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Raising the flag: The VSHS team's robot succeeds in the final part of the contest.

Have you ever, while driving a remote controlled car, or playing a video game, wondered how the people who made that device did so? How do they allow the device in your hand to determine the direction of the machine you are trying to move?

For the past few years, several Vinton-Shellsburg High School students have been learning the many of the answers to those questions through the First Tech Challenge.

On Saturday, teacher Marsha Furlong and several VSHS students spent the day in the gym at Central Lutheran School in Newhall, comparing their robot (nicknamed Striker Eureka) to those from more than 20 other schools.

And the team members left Newhall knowing that their robot can compete with the best.

Students celebrated, exchanging high fives, as they watched their robot – without any human commands – place a yellow block in a basket (something few teams were able to accomplish) before rolling around the course and climbing a ramp.

Then, in the second part of the contest, with drivers Eli Rogers and Chris Ahlemeyer at the controls, the robot was able to pick up several more blocks and place them in baskets, pull itself off the ground and hang from a bar, and even raise a flag.

Of the 24 teams involved in Saturday’s competition, the VSHS team, which calls itself Trial and Error finished ninth. It was the best finish and highest score of any team in the few years that VSHS has competed in the First Tech Challenge.

After the first of six rounds, however, they were in last place.

Each of round included two alliances of two teams each, so each team relied on its partner school as well as its own programmers and drivers.

The first round, says Furling, was “a disaster.”

The VSHS robot had a problem with its autonomous program, and the robot from the other school on their alliance tipped over. In two of the six rounds, the VSHS team lost points because its partner’s robot was not able to remain on its wheels.

Yet, the team was successful enough to be chosen as a partner by one of the teams that made the finals.

Robot building (and programming)

Like every other First Tech Challenge team, the VSHS students begin the project with a collection of hardware, electric motors, a variety of wheels and a computer module. Every school in the nationwide program starts with the same materials, and competes on the same course. The students then must decide what kind of wheels to use for the robot, and what kind of mechanical arms to create and install to allow their robot to accomplish the most tasks in two and one-half minutes.

Senior Jacob Isbell was the main programmer; other students built the robot, experimenting with a variety of mechanical technologies before deciding on a final design. The students painted the robot gold, and added blue light bars underneath.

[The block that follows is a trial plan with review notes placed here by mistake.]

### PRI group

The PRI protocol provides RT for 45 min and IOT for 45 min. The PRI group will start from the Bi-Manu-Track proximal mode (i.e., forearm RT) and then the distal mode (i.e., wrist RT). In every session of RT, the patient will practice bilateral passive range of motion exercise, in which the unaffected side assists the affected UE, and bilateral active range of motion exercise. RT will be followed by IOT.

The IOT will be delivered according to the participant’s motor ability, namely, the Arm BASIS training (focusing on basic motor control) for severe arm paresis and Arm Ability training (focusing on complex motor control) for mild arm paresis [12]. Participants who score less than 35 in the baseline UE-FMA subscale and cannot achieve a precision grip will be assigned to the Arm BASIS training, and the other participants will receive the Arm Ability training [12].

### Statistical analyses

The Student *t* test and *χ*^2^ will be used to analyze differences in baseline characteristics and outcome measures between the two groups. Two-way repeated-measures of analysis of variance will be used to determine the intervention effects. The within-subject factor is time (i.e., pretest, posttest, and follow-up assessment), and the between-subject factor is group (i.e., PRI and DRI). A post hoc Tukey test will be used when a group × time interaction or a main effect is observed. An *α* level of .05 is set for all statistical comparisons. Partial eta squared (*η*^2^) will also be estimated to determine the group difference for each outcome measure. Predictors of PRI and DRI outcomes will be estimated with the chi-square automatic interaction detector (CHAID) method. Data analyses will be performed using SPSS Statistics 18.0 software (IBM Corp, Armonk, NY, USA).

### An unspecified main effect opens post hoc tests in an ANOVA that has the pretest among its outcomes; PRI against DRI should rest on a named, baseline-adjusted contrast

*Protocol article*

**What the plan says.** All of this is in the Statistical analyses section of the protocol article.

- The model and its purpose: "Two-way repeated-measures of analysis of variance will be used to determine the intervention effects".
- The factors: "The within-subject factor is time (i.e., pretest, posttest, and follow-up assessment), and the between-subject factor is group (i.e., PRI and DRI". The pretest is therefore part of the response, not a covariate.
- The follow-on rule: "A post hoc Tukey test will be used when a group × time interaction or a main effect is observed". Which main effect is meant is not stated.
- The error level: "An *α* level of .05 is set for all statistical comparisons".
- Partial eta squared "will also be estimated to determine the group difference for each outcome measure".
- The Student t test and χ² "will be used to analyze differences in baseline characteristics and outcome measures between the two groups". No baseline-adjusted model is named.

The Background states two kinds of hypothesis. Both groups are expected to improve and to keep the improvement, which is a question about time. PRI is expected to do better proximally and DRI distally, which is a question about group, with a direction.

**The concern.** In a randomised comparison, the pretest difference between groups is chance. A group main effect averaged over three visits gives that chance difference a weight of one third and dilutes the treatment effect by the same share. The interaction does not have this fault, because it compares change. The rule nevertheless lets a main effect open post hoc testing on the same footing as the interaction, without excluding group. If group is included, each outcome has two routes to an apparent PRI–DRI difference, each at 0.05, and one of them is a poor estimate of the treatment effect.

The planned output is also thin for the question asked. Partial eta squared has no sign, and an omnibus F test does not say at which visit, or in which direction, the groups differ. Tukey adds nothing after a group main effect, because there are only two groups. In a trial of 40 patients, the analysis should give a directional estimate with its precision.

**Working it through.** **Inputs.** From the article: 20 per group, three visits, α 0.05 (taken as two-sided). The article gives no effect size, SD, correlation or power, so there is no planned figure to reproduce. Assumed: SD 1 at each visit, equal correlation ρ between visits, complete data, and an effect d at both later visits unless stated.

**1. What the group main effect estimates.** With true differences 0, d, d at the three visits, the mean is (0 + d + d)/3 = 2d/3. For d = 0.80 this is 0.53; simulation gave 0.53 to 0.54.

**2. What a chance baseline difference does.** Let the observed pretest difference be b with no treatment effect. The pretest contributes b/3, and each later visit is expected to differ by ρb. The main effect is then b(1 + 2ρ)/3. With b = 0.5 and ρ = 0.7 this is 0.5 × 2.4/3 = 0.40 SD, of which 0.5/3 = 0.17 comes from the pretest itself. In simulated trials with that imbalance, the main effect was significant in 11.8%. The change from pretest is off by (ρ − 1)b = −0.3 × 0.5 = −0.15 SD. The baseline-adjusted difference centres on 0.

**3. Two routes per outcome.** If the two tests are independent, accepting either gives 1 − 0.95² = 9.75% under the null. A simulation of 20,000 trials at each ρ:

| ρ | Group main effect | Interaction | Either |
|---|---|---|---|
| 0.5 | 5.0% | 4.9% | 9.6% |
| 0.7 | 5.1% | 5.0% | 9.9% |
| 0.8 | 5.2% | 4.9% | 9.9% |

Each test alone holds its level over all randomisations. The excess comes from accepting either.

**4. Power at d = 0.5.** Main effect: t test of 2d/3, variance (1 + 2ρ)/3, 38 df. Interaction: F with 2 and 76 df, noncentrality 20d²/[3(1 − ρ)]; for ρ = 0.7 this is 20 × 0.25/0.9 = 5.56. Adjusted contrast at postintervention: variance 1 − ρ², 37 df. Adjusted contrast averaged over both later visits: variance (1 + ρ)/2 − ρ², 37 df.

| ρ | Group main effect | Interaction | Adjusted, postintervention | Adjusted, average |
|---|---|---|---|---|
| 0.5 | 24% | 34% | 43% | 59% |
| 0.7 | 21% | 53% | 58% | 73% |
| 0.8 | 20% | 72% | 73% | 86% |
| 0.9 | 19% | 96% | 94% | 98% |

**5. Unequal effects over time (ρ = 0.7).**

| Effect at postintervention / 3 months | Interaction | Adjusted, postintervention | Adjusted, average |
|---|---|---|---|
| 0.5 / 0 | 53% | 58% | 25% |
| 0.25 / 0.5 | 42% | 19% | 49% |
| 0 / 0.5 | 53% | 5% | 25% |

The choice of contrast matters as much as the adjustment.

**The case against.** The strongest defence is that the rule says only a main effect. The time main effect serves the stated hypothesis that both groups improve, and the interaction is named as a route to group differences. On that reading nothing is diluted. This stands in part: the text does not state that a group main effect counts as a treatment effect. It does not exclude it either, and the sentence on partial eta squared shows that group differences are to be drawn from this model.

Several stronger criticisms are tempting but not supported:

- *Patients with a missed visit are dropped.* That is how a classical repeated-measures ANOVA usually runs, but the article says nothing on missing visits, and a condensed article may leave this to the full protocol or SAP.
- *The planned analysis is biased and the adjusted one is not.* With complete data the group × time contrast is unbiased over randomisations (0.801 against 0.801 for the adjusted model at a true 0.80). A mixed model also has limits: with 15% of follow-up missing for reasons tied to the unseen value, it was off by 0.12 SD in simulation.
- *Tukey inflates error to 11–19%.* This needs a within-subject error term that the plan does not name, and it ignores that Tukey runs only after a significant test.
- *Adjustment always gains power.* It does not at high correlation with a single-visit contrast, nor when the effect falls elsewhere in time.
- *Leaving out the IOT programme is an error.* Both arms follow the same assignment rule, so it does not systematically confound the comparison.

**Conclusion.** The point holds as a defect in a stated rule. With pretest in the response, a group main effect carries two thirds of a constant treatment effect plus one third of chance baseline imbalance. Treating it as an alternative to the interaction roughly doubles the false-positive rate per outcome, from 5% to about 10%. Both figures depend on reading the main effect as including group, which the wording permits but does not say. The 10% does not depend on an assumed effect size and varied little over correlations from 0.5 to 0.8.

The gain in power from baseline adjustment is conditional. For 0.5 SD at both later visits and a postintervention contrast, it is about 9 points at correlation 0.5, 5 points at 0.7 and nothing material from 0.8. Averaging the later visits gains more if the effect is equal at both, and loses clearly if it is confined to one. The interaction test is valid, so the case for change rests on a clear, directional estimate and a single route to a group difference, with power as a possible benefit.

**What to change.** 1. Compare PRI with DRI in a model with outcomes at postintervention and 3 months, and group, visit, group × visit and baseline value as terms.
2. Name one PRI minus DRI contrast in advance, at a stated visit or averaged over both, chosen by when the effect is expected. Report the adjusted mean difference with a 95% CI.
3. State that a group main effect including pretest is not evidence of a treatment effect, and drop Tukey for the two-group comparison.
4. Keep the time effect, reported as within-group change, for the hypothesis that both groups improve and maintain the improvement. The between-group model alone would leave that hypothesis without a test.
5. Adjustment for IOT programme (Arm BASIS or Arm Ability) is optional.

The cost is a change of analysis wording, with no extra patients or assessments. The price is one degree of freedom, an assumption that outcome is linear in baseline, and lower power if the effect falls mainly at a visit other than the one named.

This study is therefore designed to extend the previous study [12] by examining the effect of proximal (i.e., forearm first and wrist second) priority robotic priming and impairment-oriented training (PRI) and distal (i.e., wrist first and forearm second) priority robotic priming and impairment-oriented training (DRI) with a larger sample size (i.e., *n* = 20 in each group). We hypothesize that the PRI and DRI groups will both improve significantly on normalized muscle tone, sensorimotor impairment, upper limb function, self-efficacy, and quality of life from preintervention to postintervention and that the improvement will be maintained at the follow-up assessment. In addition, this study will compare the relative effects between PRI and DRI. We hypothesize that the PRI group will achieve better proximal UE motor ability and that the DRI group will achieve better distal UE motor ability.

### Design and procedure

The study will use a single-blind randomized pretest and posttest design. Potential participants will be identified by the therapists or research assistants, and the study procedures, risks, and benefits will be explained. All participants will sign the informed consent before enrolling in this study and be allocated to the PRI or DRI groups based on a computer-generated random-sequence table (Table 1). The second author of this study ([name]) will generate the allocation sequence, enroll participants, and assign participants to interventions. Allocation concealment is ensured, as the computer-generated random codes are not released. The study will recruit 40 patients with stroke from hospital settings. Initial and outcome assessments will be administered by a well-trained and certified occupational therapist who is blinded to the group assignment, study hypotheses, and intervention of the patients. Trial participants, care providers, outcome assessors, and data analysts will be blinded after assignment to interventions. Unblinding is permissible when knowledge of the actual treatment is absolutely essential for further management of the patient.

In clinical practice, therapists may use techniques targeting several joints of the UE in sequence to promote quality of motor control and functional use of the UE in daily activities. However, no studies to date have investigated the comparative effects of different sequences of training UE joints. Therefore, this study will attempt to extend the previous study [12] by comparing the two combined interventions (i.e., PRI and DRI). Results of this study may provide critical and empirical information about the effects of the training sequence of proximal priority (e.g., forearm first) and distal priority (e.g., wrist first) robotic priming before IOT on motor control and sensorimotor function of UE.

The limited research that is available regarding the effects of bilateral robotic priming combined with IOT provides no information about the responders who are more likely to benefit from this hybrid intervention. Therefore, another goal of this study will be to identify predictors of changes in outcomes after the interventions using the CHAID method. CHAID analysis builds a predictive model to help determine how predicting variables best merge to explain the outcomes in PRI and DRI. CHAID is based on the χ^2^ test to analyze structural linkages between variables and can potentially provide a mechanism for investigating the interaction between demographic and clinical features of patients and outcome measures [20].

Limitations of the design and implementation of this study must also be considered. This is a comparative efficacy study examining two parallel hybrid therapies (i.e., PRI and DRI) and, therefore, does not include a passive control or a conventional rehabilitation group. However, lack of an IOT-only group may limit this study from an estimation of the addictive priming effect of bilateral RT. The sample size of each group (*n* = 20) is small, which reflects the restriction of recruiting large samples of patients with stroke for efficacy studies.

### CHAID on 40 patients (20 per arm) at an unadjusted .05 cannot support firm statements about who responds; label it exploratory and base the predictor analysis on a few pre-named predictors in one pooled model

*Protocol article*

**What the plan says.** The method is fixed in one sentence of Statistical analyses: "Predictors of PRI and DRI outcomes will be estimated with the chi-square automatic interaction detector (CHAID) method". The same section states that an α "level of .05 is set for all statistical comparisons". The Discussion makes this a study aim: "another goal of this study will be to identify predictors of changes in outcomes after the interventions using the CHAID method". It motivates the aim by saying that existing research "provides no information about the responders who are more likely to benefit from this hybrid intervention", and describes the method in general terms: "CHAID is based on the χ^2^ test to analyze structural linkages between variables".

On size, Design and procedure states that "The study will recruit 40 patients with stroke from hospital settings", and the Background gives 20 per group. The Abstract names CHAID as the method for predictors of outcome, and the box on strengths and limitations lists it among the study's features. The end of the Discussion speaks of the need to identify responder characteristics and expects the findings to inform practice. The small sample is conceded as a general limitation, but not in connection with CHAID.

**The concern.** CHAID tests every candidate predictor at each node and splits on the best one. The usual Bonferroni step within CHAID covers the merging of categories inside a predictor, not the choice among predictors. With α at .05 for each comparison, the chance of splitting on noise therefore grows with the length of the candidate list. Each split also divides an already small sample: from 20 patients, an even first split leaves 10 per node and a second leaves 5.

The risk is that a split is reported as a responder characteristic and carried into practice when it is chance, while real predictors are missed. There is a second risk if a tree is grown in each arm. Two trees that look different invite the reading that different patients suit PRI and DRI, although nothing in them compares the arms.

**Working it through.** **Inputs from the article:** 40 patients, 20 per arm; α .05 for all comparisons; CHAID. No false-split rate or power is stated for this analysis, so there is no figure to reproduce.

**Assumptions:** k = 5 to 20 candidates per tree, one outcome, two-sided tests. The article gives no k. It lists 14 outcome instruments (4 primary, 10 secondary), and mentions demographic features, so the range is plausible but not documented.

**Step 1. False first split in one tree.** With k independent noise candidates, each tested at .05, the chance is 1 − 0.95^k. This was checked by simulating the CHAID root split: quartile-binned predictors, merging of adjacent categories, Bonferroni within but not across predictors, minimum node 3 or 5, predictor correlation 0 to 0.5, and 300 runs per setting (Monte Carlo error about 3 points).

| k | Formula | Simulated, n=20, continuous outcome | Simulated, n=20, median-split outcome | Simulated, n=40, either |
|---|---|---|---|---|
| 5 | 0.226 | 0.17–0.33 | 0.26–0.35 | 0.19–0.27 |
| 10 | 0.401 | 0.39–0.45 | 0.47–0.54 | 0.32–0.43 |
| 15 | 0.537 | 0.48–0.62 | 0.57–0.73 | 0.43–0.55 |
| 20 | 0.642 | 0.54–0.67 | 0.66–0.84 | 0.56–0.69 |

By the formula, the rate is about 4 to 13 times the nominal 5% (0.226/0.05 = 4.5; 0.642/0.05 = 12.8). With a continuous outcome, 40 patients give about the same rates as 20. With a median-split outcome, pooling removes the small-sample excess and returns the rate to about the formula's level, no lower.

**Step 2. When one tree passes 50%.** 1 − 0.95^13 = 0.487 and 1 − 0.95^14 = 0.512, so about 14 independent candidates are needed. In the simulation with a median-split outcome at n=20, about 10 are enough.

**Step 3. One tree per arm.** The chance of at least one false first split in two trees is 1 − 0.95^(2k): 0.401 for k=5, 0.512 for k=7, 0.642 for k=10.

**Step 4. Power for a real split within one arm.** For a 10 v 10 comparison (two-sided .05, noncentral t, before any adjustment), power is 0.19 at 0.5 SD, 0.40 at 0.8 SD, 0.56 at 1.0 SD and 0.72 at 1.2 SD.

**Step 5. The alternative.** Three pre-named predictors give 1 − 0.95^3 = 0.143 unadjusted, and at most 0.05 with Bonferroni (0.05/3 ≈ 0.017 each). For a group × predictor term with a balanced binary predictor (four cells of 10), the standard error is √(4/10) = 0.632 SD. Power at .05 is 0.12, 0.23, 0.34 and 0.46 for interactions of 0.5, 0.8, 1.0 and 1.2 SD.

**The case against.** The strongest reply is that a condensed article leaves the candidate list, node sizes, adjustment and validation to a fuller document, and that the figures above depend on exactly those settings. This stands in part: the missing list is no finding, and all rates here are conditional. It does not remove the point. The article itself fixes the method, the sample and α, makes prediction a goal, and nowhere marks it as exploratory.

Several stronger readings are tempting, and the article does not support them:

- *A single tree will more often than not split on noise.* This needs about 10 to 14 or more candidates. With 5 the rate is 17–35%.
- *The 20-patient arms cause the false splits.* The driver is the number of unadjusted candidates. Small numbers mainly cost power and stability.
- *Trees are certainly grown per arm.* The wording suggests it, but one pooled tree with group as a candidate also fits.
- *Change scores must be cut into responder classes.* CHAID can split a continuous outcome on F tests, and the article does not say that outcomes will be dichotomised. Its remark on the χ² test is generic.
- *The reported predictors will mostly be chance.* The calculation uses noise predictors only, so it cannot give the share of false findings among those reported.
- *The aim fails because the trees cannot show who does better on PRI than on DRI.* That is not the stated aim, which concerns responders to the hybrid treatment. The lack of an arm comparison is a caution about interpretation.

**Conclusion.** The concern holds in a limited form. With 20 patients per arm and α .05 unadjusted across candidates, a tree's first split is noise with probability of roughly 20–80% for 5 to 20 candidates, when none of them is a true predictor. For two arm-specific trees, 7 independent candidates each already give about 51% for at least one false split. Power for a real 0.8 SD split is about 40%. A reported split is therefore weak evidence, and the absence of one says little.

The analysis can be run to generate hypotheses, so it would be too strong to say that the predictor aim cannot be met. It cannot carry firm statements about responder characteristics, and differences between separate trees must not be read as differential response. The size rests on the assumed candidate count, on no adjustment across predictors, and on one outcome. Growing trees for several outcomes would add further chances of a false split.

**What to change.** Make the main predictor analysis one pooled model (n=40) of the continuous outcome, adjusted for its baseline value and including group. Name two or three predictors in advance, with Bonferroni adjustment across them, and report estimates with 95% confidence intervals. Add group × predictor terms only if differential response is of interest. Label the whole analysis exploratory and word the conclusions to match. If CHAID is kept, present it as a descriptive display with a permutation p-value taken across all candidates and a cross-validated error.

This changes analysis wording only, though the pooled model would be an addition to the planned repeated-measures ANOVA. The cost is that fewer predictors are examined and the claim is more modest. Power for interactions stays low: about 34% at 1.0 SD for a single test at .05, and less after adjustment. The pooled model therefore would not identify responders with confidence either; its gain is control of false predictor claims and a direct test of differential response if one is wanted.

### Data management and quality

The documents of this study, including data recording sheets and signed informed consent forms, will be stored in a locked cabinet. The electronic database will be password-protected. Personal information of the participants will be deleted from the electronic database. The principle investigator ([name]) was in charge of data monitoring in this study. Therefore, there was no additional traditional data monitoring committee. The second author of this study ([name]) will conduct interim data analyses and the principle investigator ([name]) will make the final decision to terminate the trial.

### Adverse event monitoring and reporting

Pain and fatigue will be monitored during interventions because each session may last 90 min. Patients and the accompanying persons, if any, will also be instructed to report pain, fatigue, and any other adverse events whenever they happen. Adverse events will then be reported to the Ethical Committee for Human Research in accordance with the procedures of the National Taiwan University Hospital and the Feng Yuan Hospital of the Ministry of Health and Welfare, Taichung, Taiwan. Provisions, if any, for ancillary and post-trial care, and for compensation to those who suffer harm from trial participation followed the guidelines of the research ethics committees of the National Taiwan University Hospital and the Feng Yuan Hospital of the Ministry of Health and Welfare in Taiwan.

Multi-directional wheels help the robot to move from left to right, as well as forward and reverse. An extendable arm allowed the robot to raise itself on the bar, while a spinning sprocket raised the flag.

Participants from schools complimented Trial and Error on how their robot looks and how quickly it moves, said Isbell.

Despite the disastrous beginning, the VS team advanced through the standings as each round brought a higher score. While working with the eventual championship team from Humbolt, Trial and Error earned the highest score ever for a VSHS robotics team.\

Impact and opportunities

Yet, the success of the program is measured best by the impact it has on its students.

In addition to engineering and computer skills, the First Tech Challenge requires students to communicate with others.

A highlight of the season was when one of the girls on the team, whose job was communicating with other teams to plan strategy, came to Mrs. Furlong and said, “I’m not shy anymore!”

Organizer Rebecca Whitaker said she wishes something like this had been available for her in high school.

The First Tech Challenge offers one more way for students to get involved and gain confidence.

“I was not an athlete, and while I was in drama, I didn’t like it that much,” said Whitaker, who helped found the Iowa First Tech Challenge program several years ago. Iowa now has the third-largest program in the U.S., behind only California and Texas. This year, more than 1,500 students from across the state are involved in more than 160 schools.

The season ended on Saturday for most schools, including Trial and Error. The program will continue next year; Furlong said it will be up to one of the underclassmen to continue the programming after Isbell graduates.

See a previous story about the VSHS First Tech Challenge team HERE.

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